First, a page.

Sonora state police killed 15 in a fierce gunbattle just south of the Arizona border May 16 after tracking into the hills a group of heavily-armed gunmen who earlier that day killed five municipal police in Cananea. Three Cananea residents who had been aducted were freed. Police seized 15 assault rifles following the hours-long shoot-out near the village of Arizpe. Meanwhile in Coahuila, four men in the black unforms and insignia of the Federal Agency of Investigation (AFI) kidnapped the state‘s chief anti-kidnapping investigator, Ruiz Arevalo, in Torreon. (El Universal, El Tiempo, AP, May 16)
Suspected drug gang hitmen in Tijuana left a victim’s corpse on a patch of wasteland, wrapped in Christmas gift-wrap. The victim, in his 40s but not yet identified, was found May 13, bundled up in bedsheets. Police unwrapped the sheets to find he had been taped up in festive wrapping paper with a Christmas tree motif. The man’s eyes were taped over and his body showed two bullet wounds and signs of torture and strangulation, typical of the victims of gangland killings that are found in Mexico on a daily basis. (Reuters, May 16)
In Michoacán, soldiers on anti-drug patrol are accused of drugging, beating and raping four teenage girls over several days. José Luis Soberanes, director of the National Human Rights Commission (CNDH), said he had received testimony of the abuse from the girls and their families in Michoacán, where 7,000 soldiers have been battling gangs and burning marijuana crops.
The victims said that on May 2 they were taken to a military base with bags over their heads and forced to inhale a drug that made them sleepy as the soldiers beat and raped them. They were released three days later with threats that their families would face reprisals if they went to authorities. It was unclear how many soldiers were involved.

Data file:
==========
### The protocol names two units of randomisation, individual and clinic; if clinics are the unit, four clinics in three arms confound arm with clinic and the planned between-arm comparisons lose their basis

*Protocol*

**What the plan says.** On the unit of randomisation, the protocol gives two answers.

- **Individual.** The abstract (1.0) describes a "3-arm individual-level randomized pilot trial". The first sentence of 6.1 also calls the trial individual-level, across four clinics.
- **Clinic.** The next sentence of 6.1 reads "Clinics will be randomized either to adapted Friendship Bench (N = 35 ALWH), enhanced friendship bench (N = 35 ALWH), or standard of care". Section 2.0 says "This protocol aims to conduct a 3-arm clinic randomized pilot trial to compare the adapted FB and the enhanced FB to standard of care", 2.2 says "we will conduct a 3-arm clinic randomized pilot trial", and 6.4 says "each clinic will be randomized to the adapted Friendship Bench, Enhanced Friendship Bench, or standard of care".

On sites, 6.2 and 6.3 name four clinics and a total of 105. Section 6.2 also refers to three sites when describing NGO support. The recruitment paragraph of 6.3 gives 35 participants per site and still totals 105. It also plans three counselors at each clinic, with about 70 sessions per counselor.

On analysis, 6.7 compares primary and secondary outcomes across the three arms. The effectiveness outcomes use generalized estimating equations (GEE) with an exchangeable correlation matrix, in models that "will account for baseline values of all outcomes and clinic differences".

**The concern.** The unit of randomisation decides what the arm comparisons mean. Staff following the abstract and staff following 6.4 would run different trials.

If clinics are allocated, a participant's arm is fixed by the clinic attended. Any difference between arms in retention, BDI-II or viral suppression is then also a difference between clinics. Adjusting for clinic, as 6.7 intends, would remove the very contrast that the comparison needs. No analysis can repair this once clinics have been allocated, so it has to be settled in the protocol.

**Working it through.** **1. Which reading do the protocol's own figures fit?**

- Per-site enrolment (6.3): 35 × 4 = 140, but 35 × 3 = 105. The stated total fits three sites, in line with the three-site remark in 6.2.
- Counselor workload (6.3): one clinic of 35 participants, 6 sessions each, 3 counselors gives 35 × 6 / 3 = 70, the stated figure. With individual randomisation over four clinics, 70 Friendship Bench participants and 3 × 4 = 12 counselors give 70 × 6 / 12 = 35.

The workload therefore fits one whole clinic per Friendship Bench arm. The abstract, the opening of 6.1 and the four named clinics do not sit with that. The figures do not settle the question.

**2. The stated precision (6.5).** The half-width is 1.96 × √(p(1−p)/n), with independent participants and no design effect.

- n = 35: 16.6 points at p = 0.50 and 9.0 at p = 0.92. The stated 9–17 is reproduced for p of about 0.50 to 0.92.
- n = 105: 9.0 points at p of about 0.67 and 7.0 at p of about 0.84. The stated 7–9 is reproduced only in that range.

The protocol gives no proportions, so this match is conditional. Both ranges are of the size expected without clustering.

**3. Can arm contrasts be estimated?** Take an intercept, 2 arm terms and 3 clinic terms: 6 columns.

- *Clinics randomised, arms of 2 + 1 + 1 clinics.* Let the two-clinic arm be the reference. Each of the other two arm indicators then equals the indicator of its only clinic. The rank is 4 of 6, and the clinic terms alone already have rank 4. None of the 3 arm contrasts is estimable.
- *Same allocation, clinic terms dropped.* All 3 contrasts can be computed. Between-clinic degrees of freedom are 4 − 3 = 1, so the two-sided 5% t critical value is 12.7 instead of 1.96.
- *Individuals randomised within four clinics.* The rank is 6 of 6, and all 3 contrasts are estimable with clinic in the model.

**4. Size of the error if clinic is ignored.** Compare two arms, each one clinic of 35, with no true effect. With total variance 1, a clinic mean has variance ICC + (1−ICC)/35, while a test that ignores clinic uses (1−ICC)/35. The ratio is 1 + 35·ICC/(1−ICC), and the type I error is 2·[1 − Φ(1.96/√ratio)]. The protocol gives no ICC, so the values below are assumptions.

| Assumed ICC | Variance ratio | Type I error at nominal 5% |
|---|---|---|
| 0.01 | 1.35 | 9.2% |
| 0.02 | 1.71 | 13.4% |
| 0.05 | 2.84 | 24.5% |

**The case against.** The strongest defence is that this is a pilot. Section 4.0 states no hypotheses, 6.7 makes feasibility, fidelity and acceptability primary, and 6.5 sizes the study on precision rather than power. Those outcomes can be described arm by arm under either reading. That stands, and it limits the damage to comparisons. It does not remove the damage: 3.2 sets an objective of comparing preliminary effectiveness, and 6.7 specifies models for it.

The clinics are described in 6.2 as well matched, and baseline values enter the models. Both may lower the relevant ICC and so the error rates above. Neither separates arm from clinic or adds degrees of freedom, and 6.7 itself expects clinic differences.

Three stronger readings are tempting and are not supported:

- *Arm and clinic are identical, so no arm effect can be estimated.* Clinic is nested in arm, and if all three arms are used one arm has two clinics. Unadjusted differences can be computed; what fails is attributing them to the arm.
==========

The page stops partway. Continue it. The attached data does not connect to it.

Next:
A medical examination confirmed that a 17-year-old girl had been raped, Soberanes said. The other three, ages 16 and 17, still were being examined.
The Defense Secretariat said it will fully cooperate with an investigation and seek the maximum punishment for any soldier found guilty of abuse. Soberanes said the CNDH has also received complaints that soldiers tortured, beat and arbitrarily arrested another 48 residents in Michoacán. Residents say they were beaten with rifle butts and had their heads shoved into plastic bags or buckets of water, Soberanes said.
“We want the soldiers to know they are being watched and to avoid this behavior,” Soberanes said. “In the battle against organized crime, you cannot break the law or violate human rights. It’s possible to fight this battle legally.”
Calderón sent the troops to Michoacán, his home state, in mid-December shortly after taking office as part of a force of 24,000 army and federal police that have been dispatched to several states to fight drug cartels. (El Universal, May 16)